Let me say first of all, as editor and publisher of New York Arts, how fortunate I consider myself that I was able to spend a few minutes chatting with Jefe Anglesdottir, the renowned Danish architect, familiar to anyone who has so much as glanced through Metropolis or The New York Times's T Magazine for his malls, museum car parks, and the cutting-edge houses of worship he has designed for what he calls "oddball sects," for example the Positivist Temple in Częstochowa and the South Beach Rosicrucian Center. In recent years his restless creativity has led him into other art forms, most recently opera production. His first effort in the field is ambitious, nothing less than Wagner's Ring des Nibelungen for the Launceston Opera in Tasmania. For this interview I flew to Abu Dhabi, where I met with Mr. Anglesdottir in the Al Dar Lounge, said to be the most luxurious VIP lounge in the world.
For Bostonians, getting to hear a live performance of Wagner’s ambitious third opera, Rienzi, der Letzte der Tribunen (“Rienzi, the Last of the Tribunes”) was surely a once in a lifetime experience, which is what Odyssey Opera, Boston’s newest opera company, must surely have been counting on. Too bad that even in Wagner’s bicentennial year, and for the landmark inauguration of a new company, only some 600 of Jordan Hall’s 1013 seats were filled (the top ticket price was $200) for Rienzi’s Boston premiere, in a complete concert version. But those present certainly got their money’s worth (and probably so did the local restaurants, which filled up during the two-hour dinner break in between the two parts of the five-hour opera).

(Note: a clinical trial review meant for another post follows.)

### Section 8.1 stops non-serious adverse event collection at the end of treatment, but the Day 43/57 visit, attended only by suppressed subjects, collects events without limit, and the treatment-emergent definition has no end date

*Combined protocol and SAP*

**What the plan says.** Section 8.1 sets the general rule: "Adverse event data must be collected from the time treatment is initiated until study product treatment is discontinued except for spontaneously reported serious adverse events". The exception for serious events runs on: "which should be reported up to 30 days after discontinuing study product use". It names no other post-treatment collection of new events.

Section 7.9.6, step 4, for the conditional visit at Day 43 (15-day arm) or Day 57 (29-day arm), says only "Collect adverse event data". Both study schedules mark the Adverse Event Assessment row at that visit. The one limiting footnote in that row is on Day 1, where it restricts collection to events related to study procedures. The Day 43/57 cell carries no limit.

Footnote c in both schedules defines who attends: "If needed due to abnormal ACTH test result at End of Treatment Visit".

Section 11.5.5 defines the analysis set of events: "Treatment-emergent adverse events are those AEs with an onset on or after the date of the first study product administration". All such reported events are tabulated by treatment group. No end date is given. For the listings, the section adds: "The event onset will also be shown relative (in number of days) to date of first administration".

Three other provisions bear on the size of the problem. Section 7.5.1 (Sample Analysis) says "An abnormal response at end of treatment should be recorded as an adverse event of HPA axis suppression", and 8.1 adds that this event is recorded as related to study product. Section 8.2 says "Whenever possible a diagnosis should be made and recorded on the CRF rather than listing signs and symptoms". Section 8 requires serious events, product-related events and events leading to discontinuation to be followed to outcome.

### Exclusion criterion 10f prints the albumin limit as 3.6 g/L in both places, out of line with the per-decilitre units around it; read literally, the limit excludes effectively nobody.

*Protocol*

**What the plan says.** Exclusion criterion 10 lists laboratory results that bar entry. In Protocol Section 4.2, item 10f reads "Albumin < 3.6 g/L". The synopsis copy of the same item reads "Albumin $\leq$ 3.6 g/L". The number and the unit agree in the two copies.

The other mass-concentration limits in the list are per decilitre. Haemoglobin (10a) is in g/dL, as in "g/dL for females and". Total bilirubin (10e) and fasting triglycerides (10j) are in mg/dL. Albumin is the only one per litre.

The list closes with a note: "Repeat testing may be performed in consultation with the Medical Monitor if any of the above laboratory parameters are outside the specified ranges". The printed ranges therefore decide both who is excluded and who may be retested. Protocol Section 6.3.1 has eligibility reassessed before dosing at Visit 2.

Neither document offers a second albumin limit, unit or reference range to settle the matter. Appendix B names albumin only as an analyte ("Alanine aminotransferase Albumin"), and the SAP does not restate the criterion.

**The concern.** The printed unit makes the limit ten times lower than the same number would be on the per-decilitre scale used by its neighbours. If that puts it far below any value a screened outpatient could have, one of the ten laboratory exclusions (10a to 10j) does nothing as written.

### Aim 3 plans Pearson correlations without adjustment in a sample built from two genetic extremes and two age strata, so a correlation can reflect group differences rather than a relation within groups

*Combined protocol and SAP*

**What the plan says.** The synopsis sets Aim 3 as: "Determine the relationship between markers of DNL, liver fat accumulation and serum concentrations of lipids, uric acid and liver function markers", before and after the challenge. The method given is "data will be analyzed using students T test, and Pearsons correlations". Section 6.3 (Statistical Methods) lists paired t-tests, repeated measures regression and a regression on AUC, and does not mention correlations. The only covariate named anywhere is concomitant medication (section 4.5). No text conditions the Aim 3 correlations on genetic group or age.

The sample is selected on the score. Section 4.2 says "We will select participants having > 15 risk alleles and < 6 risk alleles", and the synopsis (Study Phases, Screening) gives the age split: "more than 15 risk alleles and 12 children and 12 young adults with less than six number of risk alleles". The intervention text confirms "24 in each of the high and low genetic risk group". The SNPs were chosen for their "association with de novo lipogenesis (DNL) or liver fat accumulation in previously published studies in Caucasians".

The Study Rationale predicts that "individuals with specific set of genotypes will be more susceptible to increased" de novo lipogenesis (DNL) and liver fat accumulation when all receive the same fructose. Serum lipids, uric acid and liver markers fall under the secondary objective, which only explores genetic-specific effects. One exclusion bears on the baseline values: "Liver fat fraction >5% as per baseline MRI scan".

It was James Levine’s many cancelations that most directly led to his (perhaps forced) resignation as the Boston Symphony Orchestra music director in the spring of 2011. But Levine has no monopoly on health problems and accidents. The glow of the two superlative concerts I attended at Tanglewood (July 19 and 20) was clouded over by the startling announcement that Levine’s young and healthy replacement, 34-year-old Latvian conductor Andris Nelsons, was unable to conduct the July 27 Verdi Requiem, his first scheduled concert since his appointment, because he had suffered a “severe concussion” after being “struck in the head by a door that unexpectedly swung open at his residence in Bayreuth, Germany.”
L'Opéra national de Paris, like most of the major opera houses around the world, with the notable exception of Bayreuth, have been building their new production of the Ring work by work over several years. I attended their Rheingold in 2010 and reviewed it in the Berkshire Review. Although I found the proleptic reference to Albert Speer's Germania questionable, I rather liked Günther Krämer's production at the time (The current French approach to Wagner favors native Germans both on the stage and behind it.); I was pleased with the cast; and I was deeply impressed with Philippe Jordan's conducting. The son of the renowned Swiss Wagner conductor Armin Jordan, he has an individual and thoroughly grounded vision of Wagner, which he can only have developed on his father's knee. Now three years later, on the eve of the Opéra's complete performances of the Ring in June, I saw and heard the same intelligences and imaginations take on Siegfried, often considered the most difficult of the music dramas as far as audience involvement is concerned, for reasons that are both obvious and bemusing.